The point is simple: Rather than mourning for His suffering they should be repenting and seeking God! People are always upset when we talk about the Judgment of God. They rant and rail at the Biblical notion of Hell. But the main reason people find this so offensive is because it declares that we will be held responsible for our choices! They want a discipleship with no responsibility!

Yet, the idea of a final judgment actually affirms the value of life! It proclaims that what we do now actually matters. The popular approach of “living for the moment” is short-sighted and ultimately diminishes the value of life because it makes it simply a mad sprint that is heading nowhere. Jesus is trying to help us see the big picture.

Ultimately we will all stand before God and have to either give an account for every act of rebellion or indifference toward God or we will cling to Jesus as our substitute and our Savior. When we realize this, we will stop playing at faith as if it were merely a hobby to enjoy when we are “in the mood” or “have time”. Instead we will re-orient our lives around the One who will enable us to stand on that Day of Judgment. The words may sound harsh but they are truly the most truly loving words we can speak to others. We must repent, turn, and hide ourselves in Christ.

Take Home Points

I see three applications to this short section. First, Jesus calls us to take up our cross and following Him. We need to fix this picture of Simon clearly in our heads. This is what true discipleship looks like. God calls us to sacrifice our time, resources, and even our lives for the cause of the gospel.

Let me be brutally honest. I like and prefer “convenient” discipleship. I want a faith that makes no demands yet offers all kinds of benefits. Unfortunately, this idea of “fitting Christ into our schedules” is from Satan, not from God. This notion that God knows how busy we are and is grateful for whatever part of our life He can share is sheer delusion. He calls us to “deny ourselves (which we do very poorly), take up our cross (which we try desperately to keep hidden), and follow Him (even though we prefer that He follow us).” We are not really following Christ unless we are living with this attitude.

We are not to follow Christ because of what He can add to our life . . . we must follow Him because He IS our life! So, the next time we start to whine about how “hard” it is to be a follower of Christ, let’s remember this picture of Simon. Perhaps then we will stop the complaining and start following with our eyes on Jesus rather than on ourselves.

Second, we must confront the reality of superficial faith. In the gospel of Luke we have seen many people who looked faithful but missed Christ. The Jewish leaders had titles and they were masters of the Law but they still missed the Messiah sent from God. The crowds wanted Jesus to bless them (i.e. do stuff for them) and when they did not get what they want they abandoned Him. The women mourners seemed sincere but missed the point.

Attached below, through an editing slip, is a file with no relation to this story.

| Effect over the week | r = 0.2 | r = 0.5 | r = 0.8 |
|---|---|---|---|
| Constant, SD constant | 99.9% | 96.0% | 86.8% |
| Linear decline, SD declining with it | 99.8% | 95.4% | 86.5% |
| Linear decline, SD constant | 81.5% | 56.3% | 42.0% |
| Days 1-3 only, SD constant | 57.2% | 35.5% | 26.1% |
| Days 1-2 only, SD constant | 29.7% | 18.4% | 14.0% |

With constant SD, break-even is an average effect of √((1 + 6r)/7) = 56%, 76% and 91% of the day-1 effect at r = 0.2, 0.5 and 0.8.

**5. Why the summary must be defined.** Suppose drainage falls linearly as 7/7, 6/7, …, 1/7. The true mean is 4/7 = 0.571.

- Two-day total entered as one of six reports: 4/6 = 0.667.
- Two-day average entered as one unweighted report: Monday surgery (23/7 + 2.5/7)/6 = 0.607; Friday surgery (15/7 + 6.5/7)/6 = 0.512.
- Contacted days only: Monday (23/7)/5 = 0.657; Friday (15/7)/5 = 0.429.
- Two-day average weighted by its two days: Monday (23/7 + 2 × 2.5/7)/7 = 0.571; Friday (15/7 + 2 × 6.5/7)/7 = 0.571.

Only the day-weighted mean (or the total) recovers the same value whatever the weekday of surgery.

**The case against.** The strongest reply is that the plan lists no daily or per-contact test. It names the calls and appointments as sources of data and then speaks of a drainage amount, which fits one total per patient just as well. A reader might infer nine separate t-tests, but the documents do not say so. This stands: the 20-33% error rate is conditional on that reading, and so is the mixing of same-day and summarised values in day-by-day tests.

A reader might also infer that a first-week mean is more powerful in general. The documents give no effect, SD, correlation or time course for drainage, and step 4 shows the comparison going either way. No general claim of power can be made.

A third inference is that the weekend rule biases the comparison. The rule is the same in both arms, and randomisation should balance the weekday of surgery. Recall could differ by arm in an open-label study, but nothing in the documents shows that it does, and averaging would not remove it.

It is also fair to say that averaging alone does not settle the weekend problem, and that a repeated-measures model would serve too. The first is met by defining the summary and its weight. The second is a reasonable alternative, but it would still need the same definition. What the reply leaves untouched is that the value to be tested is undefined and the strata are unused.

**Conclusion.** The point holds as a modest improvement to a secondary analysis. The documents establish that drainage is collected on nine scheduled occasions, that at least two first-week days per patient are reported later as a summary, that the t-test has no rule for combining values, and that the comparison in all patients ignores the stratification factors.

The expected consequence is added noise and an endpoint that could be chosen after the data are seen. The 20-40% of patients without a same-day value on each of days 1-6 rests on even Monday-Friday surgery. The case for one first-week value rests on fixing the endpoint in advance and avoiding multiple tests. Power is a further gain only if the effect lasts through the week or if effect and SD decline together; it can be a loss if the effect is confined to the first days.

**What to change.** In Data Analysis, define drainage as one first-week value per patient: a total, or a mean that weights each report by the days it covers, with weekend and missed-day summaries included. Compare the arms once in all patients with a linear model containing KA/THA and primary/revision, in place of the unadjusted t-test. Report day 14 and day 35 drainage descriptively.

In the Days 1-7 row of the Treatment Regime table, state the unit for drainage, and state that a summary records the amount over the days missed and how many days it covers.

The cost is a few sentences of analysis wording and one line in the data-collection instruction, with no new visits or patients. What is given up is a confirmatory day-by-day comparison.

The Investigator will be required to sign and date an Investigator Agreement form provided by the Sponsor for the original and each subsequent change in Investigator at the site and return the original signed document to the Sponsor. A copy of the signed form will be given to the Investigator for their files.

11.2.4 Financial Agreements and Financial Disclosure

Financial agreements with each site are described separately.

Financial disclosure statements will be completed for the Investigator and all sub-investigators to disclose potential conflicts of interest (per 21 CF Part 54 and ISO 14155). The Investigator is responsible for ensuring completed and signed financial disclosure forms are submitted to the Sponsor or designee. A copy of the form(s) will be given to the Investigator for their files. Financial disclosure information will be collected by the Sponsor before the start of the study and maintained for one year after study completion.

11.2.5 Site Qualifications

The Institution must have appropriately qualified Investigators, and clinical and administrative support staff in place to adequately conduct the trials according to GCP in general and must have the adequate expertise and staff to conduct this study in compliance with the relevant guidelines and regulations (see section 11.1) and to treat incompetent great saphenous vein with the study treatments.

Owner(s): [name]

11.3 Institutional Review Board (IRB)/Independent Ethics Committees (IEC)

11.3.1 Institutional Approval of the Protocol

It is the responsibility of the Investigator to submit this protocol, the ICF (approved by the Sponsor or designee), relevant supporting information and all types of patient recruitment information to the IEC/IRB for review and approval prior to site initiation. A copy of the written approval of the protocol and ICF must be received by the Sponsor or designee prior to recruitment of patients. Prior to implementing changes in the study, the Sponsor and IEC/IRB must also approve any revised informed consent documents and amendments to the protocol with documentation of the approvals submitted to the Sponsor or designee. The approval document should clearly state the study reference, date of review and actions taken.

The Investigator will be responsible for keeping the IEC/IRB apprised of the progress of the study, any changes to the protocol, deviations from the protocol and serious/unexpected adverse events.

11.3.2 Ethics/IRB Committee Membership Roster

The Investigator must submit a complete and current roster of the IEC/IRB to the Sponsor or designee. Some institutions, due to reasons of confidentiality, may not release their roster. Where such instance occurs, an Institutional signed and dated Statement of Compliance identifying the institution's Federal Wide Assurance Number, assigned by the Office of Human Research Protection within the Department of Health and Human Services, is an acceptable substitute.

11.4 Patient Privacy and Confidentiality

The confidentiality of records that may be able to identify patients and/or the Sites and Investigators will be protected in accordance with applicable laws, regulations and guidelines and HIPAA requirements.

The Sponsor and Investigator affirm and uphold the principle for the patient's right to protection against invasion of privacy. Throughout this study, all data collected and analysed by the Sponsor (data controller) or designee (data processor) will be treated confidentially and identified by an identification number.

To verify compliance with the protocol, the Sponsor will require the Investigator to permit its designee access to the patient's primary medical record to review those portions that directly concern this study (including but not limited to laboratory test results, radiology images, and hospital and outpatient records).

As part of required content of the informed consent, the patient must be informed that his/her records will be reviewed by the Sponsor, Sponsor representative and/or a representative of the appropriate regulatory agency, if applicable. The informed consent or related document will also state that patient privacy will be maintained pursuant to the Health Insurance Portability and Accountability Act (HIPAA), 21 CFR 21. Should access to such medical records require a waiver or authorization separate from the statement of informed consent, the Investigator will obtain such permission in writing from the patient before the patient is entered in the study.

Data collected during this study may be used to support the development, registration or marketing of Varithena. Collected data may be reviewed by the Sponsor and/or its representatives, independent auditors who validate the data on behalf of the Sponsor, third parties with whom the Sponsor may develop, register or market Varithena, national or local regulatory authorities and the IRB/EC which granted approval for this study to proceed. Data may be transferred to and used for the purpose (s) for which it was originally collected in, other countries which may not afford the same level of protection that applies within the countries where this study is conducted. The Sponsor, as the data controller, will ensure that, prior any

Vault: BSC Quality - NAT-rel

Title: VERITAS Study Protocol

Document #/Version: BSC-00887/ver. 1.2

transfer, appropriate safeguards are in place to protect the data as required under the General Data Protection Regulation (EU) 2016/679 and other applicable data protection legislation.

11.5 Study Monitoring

It is possible to know the right words, to have lots of information, to be a diligent student of the Scriptures, and even to have had some great experiences . . .  yet still be closed off to the work of God in your life! We can put our faith in our experience and knowledge rather than in Christ!

The only way to combat this is to remain soft and open and to seek Him with all we have. So, listen to those who may have had a different experience than you. Don’t merely own Bibles . . . study them. Examine what others say and see if it is the true teaching of the Word of God. Always be willing to subject your preferences, beliefs, and traditions to revision based on the truth of God’s Word.

The moment you feel you have everything figured out is the same moment you will begin to drift. You will put on blinders no longer be able to learn. You will become arrogant and judgmental and you will effectively push more people away from the gospel than draw people to Christ. We must keep our ears and our hearts open. Faith is dynamic! It is growing! It is intimacy with the Lord. Be attentive! God tends to speak in unexpected ways. Certainly God speaks through humble teachers and those who have pondered the deep truths of the faith. However, He may also speak through a child, a new believer (who often sees with fresh clarity) and He can even speak through someone with whom we don’t agree! When we stop listening and learning . . . we start dying spiritually.

Finally, we must heed the warning about the coming Judgment. Jesus is not only rebuking, He is also inviting. You may look at your life and recognize that if there is a Day of Judgment, you are in deep trouble. You may feel hopeless. However, the great news of the gospel is that Jesus went to the cross to pay the price for our sin. His sacrifice is meant to cover our sin. Things are not hopeless. If you will truly embrace Him; if you will count the cost and follow Him; you will stand in the Day of Judgment not in your strength, but His.

It is possible to be so captivated by the story of Christ; so moved by what takes place here; that we miss the point! Do not merely “feel the pain of Jesus”, don’t simply “marvel at His courage” or His spirit. Hear the summons to faith. Get off the treadmill of futility and follow Him on the road that leads to life.

Captivating images are powerful. They evoke strong emotions. They may even move us to write a check, go to church, or say a prayer. But sadly, after a few weeks we often go back to our lives completely unchanged. My hope is that this will not be the case as we ponder the cross. May God by His Spirit change us forever because of the cross.

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Scripture:

Luke 23:26-33